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Midnight

Critic:

Rachel Willis

|

Posted on:

5 Apr 2022

Film Reviews
Midnight
Directed by:
Oh-Seung Kwon
Written by:
Oh-Seung Kwon
Starring:
Wi Ha-Joon, Park Hoon, Ki-joo Jin
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In the dark and deserted alleys of an unnamed Korean city, Do Shik (Wi Ha-Joon) hunts. His prey is mostly young women, but men are not invulnerable to his violent pursuits.

 

In writer/director Oh-Seung Kwon film Midnight, two Deaf women (mother and daughter) find themselves in a game of cat and mouse with the manipulative and persistent killer.

 

From the very beginning, Kwon’s focus is building tension. The gorier aspects of what Do Shik does are left to audience imagination. And by introducing the killer first, Kwon allows us to be privy to the type of games this hunter plays.

 

After a creepy opening scene, the movie takes a little time to introduce us to our other main characters. Kyung Mi (Ki-joo Jing) works as the Deaf representative in a call center and longs to take a vacation with her mother. We also meet an older brother and younger sister who playfully battle over the sister’s curfew for her blind date. The film moves back and forth between these pairs before reintroducing us to our sadistic killer.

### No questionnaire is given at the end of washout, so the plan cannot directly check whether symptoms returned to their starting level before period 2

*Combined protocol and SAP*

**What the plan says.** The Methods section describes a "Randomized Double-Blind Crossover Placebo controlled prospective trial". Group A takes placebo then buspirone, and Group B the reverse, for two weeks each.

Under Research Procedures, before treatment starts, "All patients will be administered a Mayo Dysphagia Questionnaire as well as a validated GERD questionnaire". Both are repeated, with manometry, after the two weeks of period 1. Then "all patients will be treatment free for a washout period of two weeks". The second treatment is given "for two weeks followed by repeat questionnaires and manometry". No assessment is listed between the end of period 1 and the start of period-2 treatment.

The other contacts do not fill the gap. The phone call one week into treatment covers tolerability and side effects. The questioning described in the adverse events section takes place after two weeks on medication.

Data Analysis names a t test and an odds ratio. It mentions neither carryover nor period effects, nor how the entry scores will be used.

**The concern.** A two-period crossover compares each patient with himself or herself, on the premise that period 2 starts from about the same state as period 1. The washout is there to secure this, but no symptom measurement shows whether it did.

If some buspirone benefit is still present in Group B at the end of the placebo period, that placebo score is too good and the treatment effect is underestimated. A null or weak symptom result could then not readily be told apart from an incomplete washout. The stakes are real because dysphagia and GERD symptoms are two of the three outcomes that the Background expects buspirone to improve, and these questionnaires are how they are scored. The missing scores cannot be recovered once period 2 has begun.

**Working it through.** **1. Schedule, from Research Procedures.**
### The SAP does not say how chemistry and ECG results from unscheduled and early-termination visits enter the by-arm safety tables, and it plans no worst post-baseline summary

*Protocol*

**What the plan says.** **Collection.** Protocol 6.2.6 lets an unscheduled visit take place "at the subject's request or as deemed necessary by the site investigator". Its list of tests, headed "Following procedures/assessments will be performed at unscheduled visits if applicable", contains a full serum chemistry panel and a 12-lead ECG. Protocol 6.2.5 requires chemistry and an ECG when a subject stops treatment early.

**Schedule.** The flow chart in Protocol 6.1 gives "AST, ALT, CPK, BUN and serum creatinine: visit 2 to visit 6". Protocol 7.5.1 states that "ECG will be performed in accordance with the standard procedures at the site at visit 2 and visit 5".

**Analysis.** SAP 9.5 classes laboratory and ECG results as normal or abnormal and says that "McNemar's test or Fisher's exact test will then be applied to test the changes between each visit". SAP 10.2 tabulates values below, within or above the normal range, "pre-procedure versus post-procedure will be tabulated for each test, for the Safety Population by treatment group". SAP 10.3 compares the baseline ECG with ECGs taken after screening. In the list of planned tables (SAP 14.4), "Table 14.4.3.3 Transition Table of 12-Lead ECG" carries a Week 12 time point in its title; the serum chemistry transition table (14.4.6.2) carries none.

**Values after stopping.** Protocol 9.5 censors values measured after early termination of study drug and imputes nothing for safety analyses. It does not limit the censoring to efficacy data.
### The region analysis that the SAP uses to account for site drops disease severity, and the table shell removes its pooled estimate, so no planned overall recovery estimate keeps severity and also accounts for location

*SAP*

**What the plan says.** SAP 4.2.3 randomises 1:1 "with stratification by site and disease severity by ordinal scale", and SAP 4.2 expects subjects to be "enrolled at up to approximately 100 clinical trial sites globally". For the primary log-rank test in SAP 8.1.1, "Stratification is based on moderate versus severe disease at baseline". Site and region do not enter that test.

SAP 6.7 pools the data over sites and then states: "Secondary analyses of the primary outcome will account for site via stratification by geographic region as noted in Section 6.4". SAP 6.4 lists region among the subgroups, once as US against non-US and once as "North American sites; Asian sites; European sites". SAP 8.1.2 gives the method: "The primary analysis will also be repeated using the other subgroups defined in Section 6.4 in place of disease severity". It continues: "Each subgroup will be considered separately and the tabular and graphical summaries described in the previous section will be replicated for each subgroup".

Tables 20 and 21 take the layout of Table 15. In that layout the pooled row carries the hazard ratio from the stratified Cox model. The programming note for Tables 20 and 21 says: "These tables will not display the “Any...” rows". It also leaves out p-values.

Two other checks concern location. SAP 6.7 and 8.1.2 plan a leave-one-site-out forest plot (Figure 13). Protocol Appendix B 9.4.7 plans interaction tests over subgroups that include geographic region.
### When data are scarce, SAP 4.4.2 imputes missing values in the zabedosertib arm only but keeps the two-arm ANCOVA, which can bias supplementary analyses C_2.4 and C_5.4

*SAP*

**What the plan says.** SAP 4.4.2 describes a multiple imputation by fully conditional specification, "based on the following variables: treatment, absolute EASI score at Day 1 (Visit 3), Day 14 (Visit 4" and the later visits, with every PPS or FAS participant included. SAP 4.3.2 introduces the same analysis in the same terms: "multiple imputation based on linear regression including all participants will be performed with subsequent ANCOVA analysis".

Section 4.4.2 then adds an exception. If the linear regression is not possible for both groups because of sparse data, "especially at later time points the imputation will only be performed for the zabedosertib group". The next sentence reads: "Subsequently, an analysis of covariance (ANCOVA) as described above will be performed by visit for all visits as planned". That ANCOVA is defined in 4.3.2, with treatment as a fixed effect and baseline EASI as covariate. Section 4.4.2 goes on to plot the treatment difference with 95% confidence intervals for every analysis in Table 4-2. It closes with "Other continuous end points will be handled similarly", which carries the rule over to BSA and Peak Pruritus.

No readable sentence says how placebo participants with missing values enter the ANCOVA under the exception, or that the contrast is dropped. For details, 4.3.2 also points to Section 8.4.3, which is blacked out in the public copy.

Some of the tension is built upon the things mother and daughter can’t hear. A sticky door lock that, even while pulled slowly, emits an ear-splitting whine. The approach of hurried footsteps from behind. A thrown shoe.

 

The second act is the film’s strongest portion. The incompetence of police officers trying to “help” leads to some funny moments, and the reactions of the officers and their inability to understand teeter between hilarity and frustration.

 

There are also some moments of teeth-grinding tension as the two women find themselves alone and taunted by Do Shik. His threatening words are delivered in low tones and close-lipped sentences, allowing the audience to understand what the two women can’t. Kyung Mi’s mother is not as quick as her innocent daughter to accept that Do Shik is trying to help. She quickly picks up on the contradictions in his attitude, which range from distraught to amusement.

 

Yet for all the strength of the second act, the movie unravels in the final segment. Suspension of disbelief is tested with some truly questionable character decisions. Though the tension carries over from the middle section, it’s hard to maintain when you’re too busy wondering why certain characters behave the way they do.

 

A disappointing climax muddies the film’s overall effect and overshadows the message. However, there’s enough working for this tense and exciting thriller to entertain even the most skeptical viewer.

About the Film Critic
Rachel Willis
Rachel Willis
Digital / DVD Release, World Cinema